Economics

Economics studies how markets allocate resources, goods and services, and incomes throughout the economy. It analyzes how the aggregate level of economic activity is determined; how well the economy performs with respect to inflation, unemployment, and growth; and the implications of government involvement in particular markets and in the economy as a whole via policies to improve economic performance or distributional equity. The major is designed to develop a core set of skills useful in analysis of economic issues while maintaining a commitment to a liberal arts education. The curriculum provides preparation for graduate study or careers in economics, business, law, government, and public affairs.

Students are encouraged to participate in the Scripps College Economic Society, the Student Investment Fund, and Money Wise Women events and activities. The Joan Robinson Prize is awarded for superior accomplishment in the economics senior thesis.

Senior Thesis in Economics

The final requirement for a degree in Economics or Mathematical Economics is the senior thesis. Senior theses are supervised by two members of the Scripps College faculty: the director of the thesis and a second reader chosen in the relevant field. A minimum grade of D is required on the senior thesis for graduation.

The Joan Robinson Prize in Economics was established in memory of this highly-acclaimed female economist. The prize is given by the economics faculty for superior accomplishment in the senior thesis, judged on analytical and creative merit.

Recent economics senior thesis topics include:

  • The Effects of the Suspension of the Thirty-Year Treasury Bond on Thirty-Year Mortgage Rates
  • The Psychology of Frugality: Time Preference, Risk Tolerance, Personal Attributes and Parental Influences as Predictors of Frugality (dual Economics-Psychology major)
  • Market Power and Market Price: An Analysis of the Undergraduate Textbook Publishing Industry
  • Costs and Benefits of State Lending to Chinese SOEs
  • Institutionalized Identity: The Negotiation of Southern Economic Institutions and Historical Ideology in William Faulkner?s Yoknapatawpha County (dual Economics-English major)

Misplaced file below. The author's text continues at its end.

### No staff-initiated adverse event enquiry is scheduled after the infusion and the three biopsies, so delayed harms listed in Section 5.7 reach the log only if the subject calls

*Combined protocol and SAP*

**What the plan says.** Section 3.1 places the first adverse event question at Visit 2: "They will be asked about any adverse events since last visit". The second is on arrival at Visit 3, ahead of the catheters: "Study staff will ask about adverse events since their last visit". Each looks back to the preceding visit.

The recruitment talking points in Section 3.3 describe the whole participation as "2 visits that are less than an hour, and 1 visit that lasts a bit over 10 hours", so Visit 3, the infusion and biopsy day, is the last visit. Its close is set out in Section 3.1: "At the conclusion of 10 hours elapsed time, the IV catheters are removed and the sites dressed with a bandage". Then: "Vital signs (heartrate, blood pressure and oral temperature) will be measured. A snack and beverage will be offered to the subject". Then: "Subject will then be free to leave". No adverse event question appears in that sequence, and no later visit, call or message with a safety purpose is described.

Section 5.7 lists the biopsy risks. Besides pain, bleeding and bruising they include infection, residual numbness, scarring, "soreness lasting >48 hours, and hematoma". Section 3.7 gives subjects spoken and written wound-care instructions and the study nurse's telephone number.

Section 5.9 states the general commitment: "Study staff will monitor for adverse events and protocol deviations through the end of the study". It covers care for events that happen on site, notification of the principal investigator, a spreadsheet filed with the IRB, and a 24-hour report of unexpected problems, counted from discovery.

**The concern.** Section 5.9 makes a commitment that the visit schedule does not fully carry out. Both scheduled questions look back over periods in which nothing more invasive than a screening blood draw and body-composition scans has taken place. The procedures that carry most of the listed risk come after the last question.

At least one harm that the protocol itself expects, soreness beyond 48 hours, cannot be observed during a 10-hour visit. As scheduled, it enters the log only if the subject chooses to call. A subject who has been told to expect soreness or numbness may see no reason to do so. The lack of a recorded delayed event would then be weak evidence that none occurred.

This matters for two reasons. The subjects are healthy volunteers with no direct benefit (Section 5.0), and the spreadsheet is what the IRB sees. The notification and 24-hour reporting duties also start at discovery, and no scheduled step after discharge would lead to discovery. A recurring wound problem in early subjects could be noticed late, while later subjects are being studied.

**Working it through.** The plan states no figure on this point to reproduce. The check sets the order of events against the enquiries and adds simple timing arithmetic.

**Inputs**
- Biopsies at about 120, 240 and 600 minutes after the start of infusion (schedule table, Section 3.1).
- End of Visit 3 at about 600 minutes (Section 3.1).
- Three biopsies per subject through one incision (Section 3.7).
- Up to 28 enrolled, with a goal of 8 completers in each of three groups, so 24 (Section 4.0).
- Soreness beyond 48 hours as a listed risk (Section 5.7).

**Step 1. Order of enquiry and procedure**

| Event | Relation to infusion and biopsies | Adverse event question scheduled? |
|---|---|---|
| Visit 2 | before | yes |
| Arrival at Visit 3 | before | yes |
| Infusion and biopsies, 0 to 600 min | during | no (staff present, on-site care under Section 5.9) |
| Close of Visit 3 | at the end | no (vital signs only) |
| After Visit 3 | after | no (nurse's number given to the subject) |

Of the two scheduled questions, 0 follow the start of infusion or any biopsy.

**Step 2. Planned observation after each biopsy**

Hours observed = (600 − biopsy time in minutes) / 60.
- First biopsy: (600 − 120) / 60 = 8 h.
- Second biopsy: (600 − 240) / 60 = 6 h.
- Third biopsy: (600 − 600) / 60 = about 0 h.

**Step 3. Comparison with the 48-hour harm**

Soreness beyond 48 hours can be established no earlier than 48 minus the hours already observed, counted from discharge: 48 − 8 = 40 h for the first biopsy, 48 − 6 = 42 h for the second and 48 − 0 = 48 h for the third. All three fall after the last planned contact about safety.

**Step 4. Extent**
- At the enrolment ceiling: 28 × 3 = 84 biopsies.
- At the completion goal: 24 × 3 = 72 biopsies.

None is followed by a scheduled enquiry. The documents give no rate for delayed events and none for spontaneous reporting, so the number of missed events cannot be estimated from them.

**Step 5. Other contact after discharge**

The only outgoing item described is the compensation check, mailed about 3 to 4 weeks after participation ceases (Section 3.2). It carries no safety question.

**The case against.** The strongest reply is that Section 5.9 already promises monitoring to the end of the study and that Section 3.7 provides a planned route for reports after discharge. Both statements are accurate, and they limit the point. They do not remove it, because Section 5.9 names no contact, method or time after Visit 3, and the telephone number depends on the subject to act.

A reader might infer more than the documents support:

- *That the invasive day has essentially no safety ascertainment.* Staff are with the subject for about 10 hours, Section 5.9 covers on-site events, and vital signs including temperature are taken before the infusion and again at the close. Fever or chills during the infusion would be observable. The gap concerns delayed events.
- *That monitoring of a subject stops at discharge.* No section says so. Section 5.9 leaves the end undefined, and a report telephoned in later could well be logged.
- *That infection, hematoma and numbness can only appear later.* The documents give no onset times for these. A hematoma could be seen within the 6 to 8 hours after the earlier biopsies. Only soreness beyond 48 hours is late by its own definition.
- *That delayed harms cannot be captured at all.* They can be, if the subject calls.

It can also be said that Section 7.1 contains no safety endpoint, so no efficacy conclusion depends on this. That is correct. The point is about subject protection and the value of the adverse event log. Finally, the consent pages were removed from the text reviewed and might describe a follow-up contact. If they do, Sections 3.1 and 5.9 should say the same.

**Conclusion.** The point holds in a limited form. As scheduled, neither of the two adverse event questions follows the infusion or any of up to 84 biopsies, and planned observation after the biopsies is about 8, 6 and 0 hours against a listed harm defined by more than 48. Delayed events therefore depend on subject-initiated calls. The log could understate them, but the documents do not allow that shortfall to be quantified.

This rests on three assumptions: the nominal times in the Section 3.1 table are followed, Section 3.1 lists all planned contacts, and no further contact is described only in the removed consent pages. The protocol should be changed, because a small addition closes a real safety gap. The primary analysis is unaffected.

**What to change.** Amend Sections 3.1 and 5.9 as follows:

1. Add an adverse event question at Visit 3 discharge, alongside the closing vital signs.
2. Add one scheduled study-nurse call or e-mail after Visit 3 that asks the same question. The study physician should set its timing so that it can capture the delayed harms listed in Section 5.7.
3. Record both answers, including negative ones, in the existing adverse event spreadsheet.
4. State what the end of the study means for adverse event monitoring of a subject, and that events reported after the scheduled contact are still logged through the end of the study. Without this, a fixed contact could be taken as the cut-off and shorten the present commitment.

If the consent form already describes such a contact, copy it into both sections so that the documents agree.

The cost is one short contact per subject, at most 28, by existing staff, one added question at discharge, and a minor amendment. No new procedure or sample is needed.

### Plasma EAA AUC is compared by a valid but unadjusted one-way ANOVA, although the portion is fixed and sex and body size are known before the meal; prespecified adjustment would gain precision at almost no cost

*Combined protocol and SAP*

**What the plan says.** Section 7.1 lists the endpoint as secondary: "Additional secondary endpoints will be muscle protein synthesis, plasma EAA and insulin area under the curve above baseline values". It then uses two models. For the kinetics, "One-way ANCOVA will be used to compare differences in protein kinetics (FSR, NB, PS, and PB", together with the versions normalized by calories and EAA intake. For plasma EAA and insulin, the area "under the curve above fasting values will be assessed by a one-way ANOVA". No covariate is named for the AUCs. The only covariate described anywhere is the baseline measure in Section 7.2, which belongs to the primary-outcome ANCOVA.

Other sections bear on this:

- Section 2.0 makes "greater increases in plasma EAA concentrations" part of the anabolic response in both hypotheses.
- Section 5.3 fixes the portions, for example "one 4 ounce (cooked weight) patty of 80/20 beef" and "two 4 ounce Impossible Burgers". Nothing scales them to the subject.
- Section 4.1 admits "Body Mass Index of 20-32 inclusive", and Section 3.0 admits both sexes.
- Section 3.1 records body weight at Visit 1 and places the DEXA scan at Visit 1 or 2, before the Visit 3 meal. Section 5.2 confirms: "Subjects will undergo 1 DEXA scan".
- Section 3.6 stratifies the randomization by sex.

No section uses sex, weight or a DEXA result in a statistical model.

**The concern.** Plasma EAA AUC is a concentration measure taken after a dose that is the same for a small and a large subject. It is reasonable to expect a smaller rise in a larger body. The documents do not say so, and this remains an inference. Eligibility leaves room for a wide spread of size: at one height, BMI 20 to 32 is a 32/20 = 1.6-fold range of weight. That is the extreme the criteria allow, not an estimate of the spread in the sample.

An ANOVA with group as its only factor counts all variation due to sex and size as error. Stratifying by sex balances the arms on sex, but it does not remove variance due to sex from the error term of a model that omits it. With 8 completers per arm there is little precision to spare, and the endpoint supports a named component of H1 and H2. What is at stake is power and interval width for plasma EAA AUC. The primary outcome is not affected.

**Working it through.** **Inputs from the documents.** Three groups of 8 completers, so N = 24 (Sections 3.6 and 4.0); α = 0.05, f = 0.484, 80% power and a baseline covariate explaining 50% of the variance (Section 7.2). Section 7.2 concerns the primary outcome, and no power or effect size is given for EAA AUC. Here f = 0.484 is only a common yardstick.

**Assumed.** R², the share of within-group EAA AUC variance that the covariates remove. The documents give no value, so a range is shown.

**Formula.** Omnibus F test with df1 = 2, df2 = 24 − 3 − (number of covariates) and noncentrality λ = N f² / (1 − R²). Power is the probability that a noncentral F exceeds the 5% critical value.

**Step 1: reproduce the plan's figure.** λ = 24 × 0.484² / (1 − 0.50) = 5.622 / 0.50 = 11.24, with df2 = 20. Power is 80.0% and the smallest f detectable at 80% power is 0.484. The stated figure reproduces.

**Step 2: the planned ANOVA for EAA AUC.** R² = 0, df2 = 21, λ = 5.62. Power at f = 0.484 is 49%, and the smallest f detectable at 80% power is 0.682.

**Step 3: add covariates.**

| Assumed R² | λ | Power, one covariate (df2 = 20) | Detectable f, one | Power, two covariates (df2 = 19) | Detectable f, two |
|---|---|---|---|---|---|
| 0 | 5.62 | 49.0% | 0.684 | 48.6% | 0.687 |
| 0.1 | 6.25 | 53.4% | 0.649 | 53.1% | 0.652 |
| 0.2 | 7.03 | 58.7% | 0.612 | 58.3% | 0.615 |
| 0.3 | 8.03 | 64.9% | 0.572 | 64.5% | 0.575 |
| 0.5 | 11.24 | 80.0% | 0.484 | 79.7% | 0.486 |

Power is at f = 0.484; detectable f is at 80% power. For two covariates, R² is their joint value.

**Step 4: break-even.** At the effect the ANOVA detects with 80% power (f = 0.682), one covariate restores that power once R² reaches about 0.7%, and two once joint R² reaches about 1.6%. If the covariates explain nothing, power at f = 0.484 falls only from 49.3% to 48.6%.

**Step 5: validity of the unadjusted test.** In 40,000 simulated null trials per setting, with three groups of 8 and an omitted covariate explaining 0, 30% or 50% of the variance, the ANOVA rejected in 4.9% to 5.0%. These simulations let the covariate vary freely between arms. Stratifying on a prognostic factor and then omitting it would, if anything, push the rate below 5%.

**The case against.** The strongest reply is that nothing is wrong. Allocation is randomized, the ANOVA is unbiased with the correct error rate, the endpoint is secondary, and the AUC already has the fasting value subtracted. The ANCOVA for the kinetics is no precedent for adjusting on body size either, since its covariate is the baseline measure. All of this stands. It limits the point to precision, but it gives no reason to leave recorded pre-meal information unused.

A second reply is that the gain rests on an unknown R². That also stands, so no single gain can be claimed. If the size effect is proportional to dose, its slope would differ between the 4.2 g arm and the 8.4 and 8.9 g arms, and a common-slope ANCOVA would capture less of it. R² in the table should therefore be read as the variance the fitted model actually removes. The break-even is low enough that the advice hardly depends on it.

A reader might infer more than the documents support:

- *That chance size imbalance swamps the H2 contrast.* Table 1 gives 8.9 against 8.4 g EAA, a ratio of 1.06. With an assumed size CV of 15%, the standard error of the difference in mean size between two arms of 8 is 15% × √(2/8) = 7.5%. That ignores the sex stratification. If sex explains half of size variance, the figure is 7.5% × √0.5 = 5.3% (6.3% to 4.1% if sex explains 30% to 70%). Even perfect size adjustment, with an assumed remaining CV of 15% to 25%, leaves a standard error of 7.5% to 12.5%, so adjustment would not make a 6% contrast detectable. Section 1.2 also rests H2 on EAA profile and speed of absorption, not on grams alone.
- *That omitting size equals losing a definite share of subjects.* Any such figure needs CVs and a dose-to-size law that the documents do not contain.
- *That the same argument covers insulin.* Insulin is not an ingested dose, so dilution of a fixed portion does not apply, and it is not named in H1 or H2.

• Effects of Disasters on Economies: An Examination of the Kobe Earthquake, the Gulf War, and the Terrorist Attacks of September 11, 2001
  • Hoola Lahui: Early Childbearing and the Native Hawaiian Population
  • Are Capital Controls on the Rebound? A Case Study of Malaysia’s Response to the 1997 Asian Financial Crisis: How Do the Stock Market and the Housing Market Affect Durable Goods Consumption?
  • College Students and Their Credit Cards: Attitudes Toward Credit and Debt and the Relationship Between Debt and General Well-Being: (dual Economics-Psychology major)

Scripps Faculty

Latika Chaudhary
Assistant Professor of Economics

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Sean Flynn
Assistant Professor of Economics

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Kerry Odell
Professor in Economics

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Roberto Pedace
Associate Professor of Economics

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Department Goals and Objectives

  1. Students will gain knowledge in Economics.
  2. Students combine and apply acquired disciplinary knowledge.
  3. Students are able to recognize valid claims or arguments.
  4. Students understand the assumptions, approaches, and debates in their discipline.
  5. Students can assess the merit or contribution of their work within the expectations of their discipline.
  6. Students communicate effectively to their target audience.

Student Learning Outcomes

  • SLO1: Students demonstrate basic skills and abilities with their subject matter.
  • SLO2: Students synthesize acquired disciplinary knowledge with that of other disciplines when appropriate.
  • SLO3: Student work will demonstrate an ability to accurately summarize the most important findings of previous literature and offer a legitimate and sound critique of existing research.
  • SLO4: In theoretical settings, student work should show how proofs and axioms can be used to develop economic models; in applied settings, student work should utilize the appropriate data and empirical methodology.
  • SLO5: Student work demonstrates how their topic and approach fits within economics and related disciplines.
  • SLO6: Student writing and oral presentations (when applicable) are organized, engage the audience, can be understood by an advanced student in economics, and demonstrate command of the material.